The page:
|A turbot fish that was found to contain excessive amounts of
The government Tuesday moved to allay public fears after a series of
food-safety scares, the latest of which centred on turbot fish that was found to contain
excessive amounts of carcinogens.
Many major ci ties including Beijing have banned the sales of turbot in
markets and restaurants after Shanghai announced over the weekend that it
had detected excessive residues of nitrofuran and chloromycetin in 30
samples of turbot. The fish are believed to have been shipped from
Some farmers reportedly fed the fish with large quantities of medicinal
supplements, which leave harmful, cancer-causing residues, to increase
their disease resistance.
The Ministry of Commerce said yesterday that it was drafting a
regulation to standardize food safety procedures under which markets need
to keep a record of the supply chain and ban unregistered suppliers.
The Ministry of Agriculture and the State Food and Drug Administration
(SFDA) have set up a team to investigate the source of contaminated turbot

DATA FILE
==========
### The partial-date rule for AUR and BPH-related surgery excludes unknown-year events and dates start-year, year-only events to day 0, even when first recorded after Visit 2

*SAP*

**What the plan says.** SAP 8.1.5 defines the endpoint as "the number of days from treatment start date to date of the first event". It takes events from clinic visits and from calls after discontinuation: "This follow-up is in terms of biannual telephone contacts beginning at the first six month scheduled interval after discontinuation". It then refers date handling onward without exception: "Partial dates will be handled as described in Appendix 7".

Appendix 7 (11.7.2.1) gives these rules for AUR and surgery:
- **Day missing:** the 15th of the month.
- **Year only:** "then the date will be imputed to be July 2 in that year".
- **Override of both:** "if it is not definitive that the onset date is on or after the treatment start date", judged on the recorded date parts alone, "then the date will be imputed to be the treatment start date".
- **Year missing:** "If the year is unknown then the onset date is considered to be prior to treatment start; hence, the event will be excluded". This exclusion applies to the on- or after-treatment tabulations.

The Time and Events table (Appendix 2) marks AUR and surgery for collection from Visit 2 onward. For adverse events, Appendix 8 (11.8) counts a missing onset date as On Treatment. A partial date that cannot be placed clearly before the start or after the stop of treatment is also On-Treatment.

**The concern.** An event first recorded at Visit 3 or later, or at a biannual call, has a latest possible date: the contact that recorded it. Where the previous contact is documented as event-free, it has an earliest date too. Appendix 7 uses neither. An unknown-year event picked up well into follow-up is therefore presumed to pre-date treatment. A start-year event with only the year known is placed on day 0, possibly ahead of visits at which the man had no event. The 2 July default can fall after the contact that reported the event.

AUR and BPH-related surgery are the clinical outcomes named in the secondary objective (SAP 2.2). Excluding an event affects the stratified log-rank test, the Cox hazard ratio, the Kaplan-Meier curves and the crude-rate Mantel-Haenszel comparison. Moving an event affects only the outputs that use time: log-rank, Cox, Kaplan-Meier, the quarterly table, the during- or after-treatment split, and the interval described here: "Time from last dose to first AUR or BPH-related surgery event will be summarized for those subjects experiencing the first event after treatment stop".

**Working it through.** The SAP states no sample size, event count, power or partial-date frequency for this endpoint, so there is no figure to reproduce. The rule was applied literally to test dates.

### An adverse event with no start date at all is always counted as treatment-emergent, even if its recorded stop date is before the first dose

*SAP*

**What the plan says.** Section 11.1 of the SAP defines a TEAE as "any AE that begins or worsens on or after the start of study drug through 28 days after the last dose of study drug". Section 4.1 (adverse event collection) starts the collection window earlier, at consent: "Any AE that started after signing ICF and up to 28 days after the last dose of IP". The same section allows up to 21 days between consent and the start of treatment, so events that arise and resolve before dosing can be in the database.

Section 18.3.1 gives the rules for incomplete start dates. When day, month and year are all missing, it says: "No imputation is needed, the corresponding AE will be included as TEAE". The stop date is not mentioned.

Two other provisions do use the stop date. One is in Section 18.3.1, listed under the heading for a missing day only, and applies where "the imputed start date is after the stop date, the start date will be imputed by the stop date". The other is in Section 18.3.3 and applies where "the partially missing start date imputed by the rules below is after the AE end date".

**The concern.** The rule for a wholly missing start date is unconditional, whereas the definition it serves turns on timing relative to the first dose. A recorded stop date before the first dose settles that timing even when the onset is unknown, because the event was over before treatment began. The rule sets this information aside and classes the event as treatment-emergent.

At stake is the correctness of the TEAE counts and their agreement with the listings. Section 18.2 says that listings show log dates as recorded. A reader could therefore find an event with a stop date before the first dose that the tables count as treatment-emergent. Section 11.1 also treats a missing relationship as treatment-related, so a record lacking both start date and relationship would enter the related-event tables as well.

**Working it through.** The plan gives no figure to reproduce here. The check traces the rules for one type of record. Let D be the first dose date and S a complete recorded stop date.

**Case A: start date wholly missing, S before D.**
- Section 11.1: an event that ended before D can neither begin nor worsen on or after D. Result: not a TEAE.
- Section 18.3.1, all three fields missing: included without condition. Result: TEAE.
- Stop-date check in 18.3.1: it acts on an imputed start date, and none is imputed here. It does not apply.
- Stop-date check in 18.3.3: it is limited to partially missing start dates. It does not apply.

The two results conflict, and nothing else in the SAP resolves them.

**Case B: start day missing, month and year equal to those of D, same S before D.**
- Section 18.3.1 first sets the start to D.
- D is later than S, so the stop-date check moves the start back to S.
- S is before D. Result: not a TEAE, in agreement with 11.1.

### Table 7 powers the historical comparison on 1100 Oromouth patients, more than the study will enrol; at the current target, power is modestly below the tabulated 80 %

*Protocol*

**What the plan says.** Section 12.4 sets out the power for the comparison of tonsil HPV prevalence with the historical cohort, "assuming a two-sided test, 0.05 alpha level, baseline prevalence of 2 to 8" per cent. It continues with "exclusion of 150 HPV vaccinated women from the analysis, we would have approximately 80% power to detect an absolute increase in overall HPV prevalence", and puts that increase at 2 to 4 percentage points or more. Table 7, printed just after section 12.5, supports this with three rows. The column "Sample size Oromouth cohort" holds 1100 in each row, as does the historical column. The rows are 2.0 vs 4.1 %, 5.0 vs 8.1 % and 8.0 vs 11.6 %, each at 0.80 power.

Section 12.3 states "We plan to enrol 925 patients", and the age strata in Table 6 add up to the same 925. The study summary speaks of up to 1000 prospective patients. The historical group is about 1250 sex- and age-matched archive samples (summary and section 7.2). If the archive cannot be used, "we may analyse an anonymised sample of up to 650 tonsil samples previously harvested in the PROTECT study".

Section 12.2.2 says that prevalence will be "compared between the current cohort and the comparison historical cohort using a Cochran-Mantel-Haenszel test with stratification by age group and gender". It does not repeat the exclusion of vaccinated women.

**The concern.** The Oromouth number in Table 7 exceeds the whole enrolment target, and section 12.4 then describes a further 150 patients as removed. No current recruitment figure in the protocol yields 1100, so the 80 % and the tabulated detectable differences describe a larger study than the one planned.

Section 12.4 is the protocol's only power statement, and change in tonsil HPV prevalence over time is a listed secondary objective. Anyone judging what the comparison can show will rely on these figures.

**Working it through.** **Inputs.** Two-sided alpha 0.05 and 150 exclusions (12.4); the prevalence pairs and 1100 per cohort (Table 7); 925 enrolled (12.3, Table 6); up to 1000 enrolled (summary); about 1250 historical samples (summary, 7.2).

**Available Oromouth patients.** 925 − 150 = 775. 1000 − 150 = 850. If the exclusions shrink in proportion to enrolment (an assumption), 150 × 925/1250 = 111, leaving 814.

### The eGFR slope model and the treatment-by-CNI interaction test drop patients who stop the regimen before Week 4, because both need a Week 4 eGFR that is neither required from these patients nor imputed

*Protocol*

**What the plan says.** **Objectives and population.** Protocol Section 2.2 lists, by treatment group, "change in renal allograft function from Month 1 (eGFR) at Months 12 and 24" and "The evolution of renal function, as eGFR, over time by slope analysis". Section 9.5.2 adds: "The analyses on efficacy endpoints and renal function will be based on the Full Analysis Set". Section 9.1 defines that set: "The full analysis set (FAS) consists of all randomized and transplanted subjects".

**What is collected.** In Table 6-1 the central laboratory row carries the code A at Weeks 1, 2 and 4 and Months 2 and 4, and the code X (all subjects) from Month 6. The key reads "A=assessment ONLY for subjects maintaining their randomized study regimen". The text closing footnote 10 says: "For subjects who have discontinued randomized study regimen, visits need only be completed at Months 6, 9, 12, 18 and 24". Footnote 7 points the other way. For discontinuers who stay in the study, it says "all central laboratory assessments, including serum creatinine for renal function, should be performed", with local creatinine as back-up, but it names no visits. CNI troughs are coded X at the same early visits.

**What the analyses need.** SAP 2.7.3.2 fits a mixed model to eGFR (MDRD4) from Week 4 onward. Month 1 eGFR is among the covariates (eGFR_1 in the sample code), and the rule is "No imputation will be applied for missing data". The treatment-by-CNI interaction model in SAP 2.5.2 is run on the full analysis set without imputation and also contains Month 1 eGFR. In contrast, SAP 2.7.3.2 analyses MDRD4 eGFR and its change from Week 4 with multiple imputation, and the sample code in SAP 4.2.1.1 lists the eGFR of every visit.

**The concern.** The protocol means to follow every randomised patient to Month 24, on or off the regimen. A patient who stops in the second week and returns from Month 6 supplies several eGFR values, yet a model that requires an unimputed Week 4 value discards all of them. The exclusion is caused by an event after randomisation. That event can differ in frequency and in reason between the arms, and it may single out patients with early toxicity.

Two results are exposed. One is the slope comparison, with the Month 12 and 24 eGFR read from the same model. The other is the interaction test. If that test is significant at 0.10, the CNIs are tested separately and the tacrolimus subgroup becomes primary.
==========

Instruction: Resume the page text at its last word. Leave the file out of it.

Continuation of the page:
in Shandong. The SFDA has also ordered local offices in such areas as
Jiangsu, Hebei, Zhejiang, Fujian, Guangdong, Liaoning, and Tianjin to
closely monitor the situation.
In Shandong, where the annual turbot output is estimated at about
45,000 tons worth 3 billion yuan (US$375 million), an official surnamed Fu
told China Daily: "We are tracing the source of the fish and will announce
the result in a week."
The turbot is a flat fish typically served at banquets and
upscale restaurants and is
popular with both Chinese and foreigners. A serving costs between 70 yuan
(US$8.75) and 150 yuan (US$18.75) per 500 grams.
Last week, more than 5,000 ducks were culled in Hebei after it was
found that farmers fed them cancer-causing dye Sudan Red IV to make the egg yolk a